by Brian J. Showers, © October 2003

YOU'VE SEEN ALL the classics at least twice already and are looking for something new this Halloween. Due to the hit and miss nature of horror cinema, the critics often fail to identify and fairly assess a number of very excellent horror films. Consequently, a number of real frighteners, overlooked classics, get lost on the shelves of the local video store. For those of you who seasonally wander out of the comedy and drama sections, I've assembled a list of recommendations to help you feel a little more at home in the section where I spend most of the year. Boo!

1. THE SENTINEL, Directed by Michael Winner, USA, 1977

When a young model (Christina Raines) moves into a central and inexpensive New York apartment, she thinks she's getting a good deal, that is, until she meets the neighbors. Shortly after moving in, she finds herself at a party for one of the stranger tenant's (Burgess Meredith) cat. Later that night, a particularly noisy neighbor in the apartment above drives the young model to complain to the property manager. Imagine her horror when she's told that no one lives in that apartment! In fact, aside from herself and an old reclusive priest on the top floor, no one else lives in the building at all!

This supernatural horror movie is similar in tone and theme to movies like The Exorcist and Rosemary's Baby, and, as far as I'm concerned, just as good. The cast includes brief appearances by a young Jeff Goldblum, Beverly D'Angelo and Christopher Walken. Genuinely creepy atmosphere the entire way through. The end is particularly effective, being an updating homage to Tod Browning's 1933 classic Freaks.

2. THE WICKER MAN, Directed by Robin Hardy, UK, 1973

Police Sergeant Howie (Edward Woodward), of the Scottish mainland, receives an anonymous letter from the offshore community of Summerisle, asking him to investigate the disappearance of a young girl there. He travels to the remote isle and discovers a secretive, tightly knit neo-pagan society. Being a devout (and rather self-righteous) Christian, he is shocked by the islanders' open sexuality and ritualistic devotion to the "old gods."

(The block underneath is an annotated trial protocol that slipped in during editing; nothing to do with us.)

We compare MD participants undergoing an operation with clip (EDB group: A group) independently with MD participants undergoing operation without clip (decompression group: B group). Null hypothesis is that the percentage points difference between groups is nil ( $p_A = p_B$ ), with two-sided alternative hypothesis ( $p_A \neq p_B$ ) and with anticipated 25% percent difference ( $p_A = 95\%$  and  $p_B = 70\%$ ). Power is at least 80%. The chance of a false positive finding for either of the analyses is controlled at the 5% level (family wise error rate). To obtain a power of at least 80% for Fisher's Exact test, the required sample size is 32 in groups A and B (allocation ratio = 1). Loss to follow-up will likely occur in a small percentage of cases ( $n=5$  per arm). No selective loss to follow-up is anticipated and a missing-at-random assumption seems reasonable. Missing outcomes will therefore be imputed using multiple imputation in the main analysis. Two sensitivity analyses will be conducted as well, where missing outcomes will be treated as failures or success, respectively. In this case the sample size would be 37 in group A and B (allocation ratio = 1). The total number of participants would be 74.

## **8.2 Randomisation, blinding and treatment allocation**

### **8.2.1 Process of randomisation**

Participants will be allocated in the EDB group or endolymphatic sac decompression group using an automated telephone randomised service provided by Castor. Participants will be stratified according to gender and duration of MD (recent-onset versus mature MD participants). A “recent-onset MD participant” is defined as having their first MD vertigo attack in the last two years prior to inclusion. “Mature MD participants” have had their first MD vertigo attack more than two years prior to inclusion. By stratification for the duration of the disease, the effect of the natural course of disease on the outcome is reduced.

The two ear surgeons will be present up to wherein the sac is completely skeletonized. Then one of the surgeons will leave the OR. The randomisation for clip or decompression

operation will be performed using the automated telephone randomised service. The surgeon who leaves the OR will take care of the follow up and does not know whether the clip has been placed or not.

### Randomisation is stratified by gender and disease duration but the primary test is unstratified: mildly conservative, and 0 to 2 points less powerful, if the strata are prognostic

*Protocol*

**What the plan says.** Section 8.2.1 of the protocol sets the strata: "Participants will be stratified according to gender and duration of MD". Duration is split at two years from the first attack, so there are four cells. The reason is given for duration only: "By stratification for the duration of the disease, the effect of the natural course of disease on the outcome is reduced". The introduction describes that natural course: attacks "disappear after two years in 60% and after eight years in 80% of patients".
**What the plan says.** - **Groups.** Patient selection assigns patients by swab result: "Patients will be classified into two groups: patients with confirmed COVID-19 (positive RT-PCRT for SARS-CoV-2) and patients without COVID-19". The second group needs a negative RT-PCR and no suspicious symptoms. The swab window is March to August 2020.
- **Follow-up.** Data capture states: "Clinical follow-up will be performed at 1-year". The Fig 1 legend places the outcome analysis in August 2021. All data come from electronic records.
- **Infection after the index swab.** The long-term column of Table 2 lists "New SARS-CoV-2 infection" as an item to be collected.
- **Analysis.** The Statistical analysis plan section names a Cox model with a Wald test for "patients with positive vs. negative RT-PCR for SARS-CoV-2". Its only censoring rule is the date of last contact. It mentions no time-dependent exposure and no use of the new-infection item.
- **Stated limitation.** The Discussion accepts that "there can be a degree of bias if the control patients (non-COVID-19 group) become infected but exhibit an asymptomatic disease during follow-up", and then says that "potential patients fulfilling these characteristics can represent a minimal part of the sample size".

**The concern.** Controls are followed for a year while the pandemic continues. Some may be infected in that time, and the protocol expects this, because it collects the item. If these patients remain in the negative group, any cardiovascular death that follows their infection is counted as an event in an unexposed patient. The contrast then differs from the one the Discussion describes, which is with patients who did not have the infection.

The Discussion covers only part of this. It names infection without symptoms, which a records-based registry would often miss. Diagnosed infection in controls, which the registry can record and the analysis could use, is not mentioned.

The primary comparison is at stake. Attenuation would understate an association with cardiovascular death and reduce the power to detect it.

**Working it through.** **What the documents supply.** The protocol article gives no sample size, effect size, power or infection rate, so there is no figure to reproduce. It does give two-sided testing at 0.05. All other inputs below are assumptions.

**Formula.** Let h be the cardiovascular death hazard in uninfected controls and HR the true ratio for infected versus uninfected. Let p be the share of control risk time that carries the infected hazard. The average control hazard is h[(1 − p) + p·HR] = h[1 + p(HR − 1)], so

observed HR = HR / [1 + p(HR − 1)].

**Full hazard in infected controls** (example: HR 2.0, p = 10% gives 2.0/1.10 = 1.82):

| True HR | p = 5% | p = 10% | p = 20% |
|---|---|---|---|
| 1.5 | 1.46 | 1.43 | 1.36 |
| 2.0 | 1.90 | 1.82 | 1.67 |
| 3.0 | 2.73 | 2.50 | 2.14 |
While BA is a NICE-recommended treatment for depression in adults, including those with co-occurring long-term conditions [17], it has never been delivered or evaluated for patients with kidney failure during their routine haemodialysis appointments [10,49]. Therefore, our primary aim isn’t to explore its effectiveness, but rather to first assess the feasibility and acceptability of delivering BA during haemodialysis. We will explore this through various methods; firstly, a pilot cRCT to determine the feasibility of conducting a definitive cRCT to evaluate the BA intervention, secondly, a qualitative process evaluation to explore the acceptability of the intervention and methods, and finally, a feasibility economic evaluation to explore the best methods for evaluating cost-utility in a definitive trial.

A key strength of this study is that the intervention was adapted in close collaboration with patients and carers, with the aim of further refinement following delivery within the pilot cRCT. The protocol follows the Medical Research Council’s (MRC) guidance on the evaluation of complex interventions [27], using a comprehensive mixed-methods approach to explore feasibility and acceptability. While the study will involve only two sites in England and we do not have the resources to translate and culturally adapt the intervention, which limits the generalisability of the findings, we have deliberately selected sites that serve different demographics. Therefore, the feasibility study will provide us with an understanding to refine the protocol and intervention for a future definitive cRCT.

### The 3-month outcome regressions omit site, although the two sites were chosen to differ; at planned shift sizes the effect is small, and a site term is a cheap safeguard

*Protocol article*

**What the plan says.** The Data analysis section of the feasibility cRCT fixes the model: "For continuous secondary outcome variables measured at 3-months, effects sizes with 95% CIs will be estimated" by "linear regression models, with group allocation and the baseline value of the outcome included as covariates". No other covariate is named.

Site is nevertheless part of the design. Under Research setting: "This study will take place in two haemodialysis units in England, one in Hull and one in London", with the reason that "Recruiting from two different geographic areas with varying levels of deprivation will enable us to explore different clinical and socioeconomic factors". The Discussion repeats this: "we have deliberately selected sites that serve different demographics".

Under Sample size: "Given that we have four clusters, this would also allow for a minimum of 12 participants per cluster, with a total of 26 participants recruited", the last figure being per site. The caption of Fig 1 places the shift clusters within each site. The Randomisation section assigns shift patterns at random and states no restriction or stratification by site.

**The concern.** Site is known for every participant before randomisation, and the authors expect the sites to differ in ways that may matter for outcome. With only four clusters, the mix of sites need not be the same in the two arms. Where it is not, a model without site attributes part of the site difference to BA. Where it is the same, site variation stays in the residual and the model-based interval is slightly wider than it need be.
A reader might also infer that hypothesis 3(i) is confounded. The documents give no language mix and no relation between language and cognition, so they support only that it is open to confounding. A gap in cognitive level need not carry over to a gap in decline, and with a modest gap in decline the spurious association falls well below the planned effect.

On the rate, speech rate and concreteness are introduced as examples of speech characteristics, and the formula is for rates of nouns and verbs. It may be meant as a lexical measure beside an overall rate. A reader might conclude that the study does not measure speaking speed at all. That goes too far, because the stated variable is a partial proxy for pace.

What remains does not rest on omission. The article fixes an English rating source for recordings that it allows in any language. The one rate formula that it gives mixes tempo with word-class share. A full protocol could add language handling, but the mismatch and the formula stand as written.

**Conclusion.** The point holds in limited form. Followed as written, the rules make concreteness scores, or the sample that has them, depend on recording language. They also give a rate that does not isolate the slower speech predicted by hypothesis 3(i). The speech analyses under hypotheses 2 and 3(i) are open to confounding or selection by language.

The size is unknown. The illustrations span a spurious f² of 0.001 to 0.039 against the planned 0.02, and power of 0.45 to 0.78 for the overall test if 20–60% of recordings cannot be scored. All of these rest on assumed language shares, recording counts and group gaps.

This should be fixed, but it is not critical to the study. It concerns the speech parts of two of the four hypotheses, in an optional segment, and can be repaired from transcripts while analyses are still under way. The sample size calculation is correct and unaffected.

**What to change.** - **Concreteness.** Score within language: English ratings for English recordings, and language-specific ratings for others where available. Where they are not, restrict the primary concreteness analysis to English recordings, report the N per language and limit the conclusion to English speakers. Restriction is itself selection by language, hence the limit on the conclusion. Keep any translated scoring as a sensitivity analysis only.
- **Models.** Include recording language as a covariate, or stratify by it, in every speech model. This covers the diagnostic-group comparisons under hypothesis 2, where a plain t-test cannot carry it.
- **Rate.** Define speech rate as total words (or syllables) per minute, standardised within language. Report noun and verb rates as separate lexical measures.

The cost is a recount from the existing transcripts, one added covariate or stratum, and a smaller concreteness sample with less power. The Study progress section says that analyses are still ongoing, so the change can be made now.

This is an intelligent horror-mystery film with a twisted ending that will evoke some serious chills and deserves a couple of viewings to be fully appreciated. The characterization is superb thanks to Edward Woodward's stiff and rigid police sergeant and horror-maestro Christopher Lee's haunting Lord Summerisle. Also lurking in the wings are two Swedish beauties, Ingrid Pitt and Britt Ekland, who are themselves no strangers to horror movies.

3. SESSION 9, Directed by Brad Anderson, USA, 2001

An asbestos abatement team, lead by the superb David Caruso, are hired to clean up an abandoned insane asylum. The institution has a history of medieval treatment of its patients, as one of the crew members uncovers while listening to a set of audio tapes discovered in an old office. Straining to meet their deadline, the crew start to crack as their personal lives gradually splinter and they slowly regress into the dark past of the asylum.

This movie is essentially a haunted house film reset in a gothic, castle-like insane asylum. The film was shot on location at the very real Danvers Mental Institution outside Boston, and the building's dark corners are supposedly as unnerving in real life as they appear on film. While there is some gore, it never takes center stage, as the movie focuses more on the natural haunted atmosphere of the building and the deteriorating mental state of the characters. Some scenes are intensely scary, so if you don't scare easily, try this one on for size.

4. SUSPIRIA, Directed by Dario Argento, Italy, 1977

This is the magnum opus of the master of Italian horror, Dario Argento. An American woman is accepted into a prestigious ballet academy in the Black Forest, Germany. Mysterious murders begin to occur, each one more grusome and elaborate than the last. At the climax, we not only discover who the murderer is, but also find out that the ballet academy isn't a school after all, but a front for a much more sinister organization.

Beautiful murder? Wait until you see Argento wield the camera. Who said horror movies have to be all black and red? Argento is known for extravagent set pieces and isn't afraid to use strong reds, blues, greens and yellows to evoke fear, making him perhaps of the most artistic directors of horror cinema. A true auteur. The beginning of this film is one of the most intense beginnings of any horror film; a terrifying and rain drenched cab ride from the airport, through the black forest, to the academy--all to a score by experimental rock band The Goblins. Sounds silly, but it ain't!

5. DOG SOLDIERS, Directed by Neil Marshall, UK-Luxembourg, 2002

A group of British soldiers are on a training mission in the wilds of Scotland. After they happen upon the torn and scattered remains of the opposing team, they are attacked by large, hominid lupines that rush in from all corners of the dark forest. After a narrow escape, with the assistence of a local woman and her truck, the group find themselves holed up in an isolated cabin. The showdown between the soldiers and werewolves begins!